Emergency department pressures need to be tackled through integrated urgent and emergency care

Reference:  BMJ 2015;350:h322

If, as the saying goes, a picture paints a thousand words, then the photograph of a tent being erected outside Great Western Hospital in Swindon to care for patients spilling over from the emergency department spoke volumes. The similarities with battlefield medicine were both obvious and appropriate at a time when hard pressed staff must feel they are in a war zone.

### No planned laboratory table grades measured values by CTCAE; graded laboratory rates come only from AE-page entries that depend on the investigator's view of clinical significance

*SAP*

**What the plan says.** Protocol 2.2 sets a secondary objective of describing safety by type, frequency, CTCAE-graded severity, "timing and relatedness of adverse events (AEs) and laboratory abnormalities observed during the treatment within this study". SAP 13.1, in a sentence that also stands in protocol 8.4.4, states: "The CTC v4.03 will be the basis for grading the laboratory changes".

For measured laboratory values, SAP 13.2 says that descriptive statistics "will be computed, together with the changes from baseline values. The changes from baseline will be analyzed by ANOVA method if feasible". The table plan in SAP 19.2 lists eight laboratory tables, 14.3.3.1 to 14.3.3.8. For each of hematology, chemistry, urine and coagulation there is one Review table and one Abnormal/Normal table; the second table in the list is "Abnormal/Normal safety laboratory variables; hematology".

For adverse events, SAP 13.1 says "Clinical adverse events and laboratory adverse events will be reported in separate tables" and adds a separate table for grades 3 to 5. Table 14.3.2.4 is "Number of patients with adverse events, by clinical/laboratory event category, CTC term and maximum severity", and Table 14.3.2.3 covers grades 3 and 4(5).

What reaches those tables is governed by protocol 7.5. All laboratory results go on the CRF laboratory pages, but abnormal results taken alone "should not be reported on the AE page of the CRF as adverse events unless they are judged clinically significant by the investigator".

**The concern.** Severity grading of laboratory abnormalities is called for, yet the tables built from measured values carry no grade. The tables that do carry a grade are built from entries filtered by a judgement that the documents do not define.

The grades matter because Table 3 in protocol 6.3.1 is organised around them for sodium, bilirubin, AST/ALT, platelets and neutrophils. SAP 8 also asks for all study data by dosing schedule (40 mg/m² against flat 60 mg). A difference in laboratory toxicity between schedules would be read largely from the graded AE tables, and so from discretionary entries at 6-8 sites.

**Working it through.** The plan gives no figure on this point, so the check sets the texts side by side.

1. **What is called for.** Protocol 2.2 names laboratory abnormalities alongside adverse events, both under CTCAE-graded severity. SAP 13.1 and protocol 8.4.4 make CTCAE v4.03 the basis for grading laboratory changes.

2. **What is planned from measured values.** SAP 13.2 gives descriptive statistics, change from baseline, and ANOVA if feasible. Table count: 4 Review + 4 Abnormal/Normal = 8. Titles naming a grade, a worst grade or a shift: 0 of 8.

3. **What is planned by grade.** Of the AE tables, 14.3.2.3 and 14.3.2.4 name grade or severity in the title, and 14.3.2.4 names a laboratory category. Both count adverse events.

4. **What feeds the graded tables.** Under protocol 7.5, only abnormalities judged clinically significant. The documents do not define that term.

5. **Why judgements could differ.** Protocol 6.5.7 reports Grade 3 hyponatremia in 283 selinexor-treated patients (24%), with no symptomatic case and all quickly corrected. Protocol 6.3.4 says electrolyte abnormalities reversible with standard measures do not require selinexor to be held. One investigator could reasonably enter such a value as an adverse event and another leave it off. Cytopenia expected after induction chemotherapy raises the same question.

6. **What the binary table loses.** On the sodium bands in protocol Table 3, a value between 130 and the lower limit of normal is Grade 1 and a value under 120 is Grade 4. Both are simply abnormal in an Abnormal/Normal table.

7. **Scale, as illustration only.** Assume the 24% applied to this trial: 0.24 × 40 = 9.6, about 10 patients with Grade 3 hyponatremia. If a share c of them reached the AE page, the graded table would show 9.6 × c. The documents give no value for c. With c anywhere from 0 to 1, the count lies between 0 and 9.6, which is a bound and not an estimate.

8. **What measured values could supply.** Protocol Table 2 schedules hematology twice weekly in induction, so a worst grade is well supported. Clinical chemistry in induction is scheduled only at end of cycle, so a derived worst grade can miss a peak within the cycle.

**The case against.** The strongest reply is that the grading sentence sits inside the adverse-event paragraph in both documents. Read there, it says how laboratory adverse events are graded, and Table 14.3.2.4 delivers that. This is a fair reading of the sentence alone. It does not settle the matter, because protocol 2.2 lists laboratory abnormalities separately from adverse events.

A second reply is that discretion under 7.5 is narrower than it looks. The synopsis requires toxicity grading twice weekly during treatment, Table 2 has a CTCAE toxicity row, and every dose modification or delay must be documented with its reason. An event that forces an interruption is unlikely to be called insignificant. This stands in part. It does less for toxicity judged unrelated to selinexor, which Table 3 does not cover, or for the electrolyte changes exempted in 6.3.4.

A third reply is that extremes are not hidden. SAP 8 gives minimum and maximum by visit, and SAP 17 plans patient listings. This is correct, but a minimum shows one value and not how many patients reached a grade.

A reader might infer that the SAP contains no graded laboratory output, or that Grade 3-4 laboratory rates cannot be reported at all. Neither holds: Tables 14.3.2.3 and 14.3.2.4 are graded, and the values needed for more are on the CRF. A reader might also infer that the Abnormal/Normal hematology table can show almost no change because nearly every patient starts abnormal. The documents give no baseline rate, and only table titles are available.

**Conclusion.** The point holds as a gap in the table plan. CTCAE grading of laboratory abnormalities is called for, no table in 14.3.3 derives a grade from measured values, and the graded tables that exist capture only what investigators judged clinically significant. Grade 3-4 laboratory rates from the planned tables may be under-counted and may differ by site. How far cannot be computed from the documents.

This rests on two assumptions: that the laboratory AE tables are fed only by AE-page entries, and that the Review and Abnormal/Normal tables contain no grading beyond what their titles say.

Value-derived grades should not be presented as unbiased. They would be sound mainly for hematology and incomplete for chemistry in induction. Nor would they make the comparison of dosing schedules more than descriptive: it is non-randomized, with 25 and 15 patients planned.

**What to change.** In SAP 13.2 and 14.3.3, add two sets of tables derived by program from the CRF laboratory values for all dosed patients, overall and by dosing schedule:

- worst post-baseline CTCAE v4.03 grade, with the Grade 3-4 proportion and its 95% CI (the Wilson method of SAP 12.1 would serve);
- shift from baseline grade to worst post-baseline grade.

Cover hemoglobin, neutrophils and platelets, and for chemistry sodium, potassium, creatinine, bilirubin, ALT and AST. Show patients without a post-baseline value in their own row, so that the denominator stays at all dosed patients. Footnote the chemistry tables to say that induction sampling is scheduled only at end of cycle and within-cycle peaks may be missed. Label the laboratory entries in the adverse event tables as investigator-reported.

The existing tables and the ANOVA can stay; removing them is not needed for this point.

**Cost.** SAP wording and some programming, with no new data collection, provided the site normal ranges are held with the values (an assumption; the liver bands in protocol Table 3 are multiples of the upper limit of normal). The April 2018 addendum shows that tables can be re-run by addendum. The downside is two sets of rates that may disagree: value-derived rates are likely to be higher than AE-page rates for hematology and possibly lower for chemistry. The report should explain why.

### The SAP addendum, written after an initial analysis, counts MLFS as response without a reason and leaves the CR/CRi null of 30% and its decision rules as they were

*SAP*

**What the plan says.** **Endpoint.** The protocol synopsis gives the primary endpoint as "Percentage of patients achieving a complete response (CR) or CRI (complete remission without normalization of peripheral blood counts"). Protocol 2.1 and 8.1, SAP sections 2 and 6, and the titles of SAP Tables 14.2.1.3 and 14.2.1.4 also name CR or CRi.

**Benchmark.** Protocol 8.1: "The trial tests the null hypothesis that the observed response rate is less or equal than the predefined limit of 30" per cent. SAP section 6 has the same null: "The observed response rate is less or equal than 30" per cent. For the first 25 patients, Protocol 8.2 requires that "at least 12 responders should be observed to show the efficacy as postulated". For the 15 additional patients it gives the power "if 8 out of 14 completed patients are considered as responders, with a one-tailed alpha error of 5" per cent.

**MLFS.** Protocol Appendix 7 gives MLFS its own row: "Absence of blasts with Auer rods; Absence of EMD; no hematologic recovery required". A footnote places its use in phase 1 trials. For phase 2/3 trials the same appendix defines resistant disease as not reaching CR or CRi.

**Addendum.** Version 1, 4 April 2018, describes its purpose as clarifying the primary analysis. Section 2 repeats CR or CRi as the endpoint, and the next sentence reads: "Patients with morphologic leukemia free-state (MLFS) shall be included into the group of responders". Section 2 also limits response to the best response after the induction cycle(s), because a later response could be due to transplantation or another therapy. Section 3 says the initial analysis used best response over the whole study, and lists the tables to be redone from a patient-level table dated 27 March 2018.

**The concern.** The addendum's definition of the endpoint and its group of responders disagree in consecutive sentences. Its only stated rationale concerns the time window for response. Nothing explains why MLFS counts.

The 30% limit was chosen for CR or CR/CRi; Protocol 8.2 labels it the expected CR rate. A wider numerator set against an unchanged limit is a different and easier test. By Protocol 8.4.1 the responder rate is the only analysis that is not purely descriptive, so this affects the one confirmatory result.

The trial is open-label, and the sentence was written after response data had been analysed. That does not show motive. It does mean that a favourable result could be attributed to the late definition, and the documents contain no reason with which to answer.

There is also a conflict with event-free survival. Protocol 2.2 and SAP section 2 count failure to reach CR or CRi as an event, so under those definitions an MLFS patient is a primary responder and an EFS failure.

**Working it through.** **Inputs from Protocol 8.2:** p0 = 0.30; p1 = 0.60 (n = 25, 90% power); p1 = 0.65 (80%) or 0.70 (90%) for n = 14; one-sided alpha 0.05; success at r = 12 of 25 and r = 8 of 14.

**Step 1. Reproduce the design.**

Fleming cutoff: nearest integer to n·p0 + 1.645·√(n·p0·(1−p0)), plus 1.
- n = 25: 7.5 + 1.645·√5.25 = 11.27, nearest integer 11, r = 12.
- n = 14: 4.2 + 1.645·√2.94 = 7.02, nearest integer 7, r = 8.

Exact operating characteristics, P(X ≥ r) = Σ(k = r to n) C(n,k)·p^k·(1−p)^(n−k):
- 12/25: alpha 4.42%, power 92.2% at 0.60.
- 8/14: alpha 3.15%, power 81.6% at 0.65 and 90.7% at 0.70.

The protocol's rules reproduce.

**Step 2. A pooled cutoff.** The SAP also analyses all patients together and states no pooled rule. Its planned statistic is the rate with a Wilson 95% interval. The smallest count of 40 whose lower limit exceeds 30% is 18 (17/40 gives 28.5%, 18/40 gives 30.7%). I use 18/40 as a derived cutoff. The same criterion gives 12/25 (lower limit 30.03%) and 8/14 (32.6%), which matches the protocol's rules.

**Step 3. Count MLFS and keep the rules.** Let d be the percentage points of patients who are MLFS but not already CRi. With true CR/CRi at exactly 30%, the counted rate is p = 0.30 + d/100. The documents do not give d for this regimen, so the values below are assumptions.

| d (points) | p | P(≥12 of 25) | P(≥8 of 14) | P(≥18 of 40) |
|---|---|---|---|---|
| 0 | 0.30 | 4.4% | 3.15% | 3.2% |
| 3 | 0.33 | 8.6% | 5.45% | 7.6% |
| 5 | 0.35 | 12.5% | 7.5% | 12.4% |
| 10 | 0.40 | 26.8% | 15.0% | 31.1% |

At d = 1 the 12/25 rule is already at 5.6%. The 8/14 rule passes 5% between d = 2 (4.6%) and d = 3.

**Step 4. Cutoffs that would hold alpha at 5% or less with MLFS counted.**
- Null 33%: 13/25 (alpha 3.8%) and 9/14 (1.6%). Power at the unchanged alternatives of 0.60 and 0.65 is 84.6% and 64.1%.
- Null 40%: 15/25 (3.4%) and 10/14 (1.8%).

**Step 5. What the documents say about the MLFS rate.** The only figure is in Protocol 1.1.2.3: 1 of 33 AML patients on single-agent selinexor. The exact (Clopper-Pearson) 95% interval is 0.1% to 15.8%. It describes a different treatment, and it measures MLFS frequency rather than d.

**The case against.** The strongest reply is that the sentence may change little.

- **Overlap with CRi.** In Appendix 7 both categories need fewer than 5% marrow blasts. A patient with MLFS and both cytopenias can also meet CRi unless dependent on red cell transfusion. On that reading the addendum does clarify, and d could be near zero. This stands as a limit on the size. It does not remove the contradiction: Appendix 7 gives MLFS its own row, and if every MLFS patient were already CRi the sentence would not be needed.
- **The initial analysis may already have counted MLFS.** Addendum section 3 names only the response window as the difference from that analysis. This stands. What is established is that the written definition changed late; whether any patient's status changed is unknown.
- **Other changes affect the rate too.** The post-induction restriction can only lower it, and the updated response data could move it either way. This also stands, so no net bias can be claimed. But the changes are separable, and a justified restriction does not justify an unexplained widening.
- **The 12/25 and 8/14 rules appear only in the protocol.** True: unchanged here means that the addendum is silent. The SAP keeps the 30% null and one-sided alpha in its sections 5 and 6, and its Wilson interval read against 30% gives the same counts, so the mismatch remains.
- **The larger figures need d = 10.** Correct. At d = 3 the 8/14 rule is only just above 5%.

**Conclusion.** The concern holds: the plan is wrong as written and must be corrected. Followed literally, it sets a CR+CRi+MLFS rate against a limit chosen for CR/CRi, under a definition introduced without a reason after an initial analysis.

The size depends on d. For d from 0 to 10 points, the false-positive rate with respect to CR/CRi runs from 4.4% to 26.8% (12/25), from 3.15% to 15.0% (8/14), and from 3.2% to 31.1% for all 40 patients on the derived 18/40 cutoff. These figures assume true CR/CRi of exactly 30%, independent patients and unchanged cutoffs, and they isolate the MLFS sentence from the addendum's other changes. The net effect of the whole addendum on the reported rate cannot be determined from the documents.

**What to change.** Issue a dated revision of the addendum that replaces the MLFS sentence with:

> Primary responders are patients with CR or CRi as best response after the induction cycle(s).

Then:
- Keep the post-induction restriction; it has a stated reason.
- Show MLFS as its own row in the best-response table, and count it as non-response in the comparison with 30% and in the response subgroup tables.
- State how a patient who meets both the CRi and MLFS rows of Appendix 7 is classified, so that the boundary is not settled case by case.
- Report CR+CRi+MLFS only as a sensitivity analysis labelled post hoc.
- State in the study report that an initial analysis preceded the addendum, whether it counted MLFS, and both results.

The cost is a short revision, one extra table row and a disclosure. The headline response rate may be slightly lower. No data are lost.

The failure of the NHS in England to meet the four hour target for treatment in emergency departments, and for performance on this indicator in the last three months of 2014 to have fallen to its lowest level since 2003, is worrying for patients and for politicians. Although more than 90 per cent of patients overall, and more than 80 per cent of patients in major emergency departments, were still seen and treated within four hours, pressures at the front door of hospitals signify a health and social care system near breaking point.

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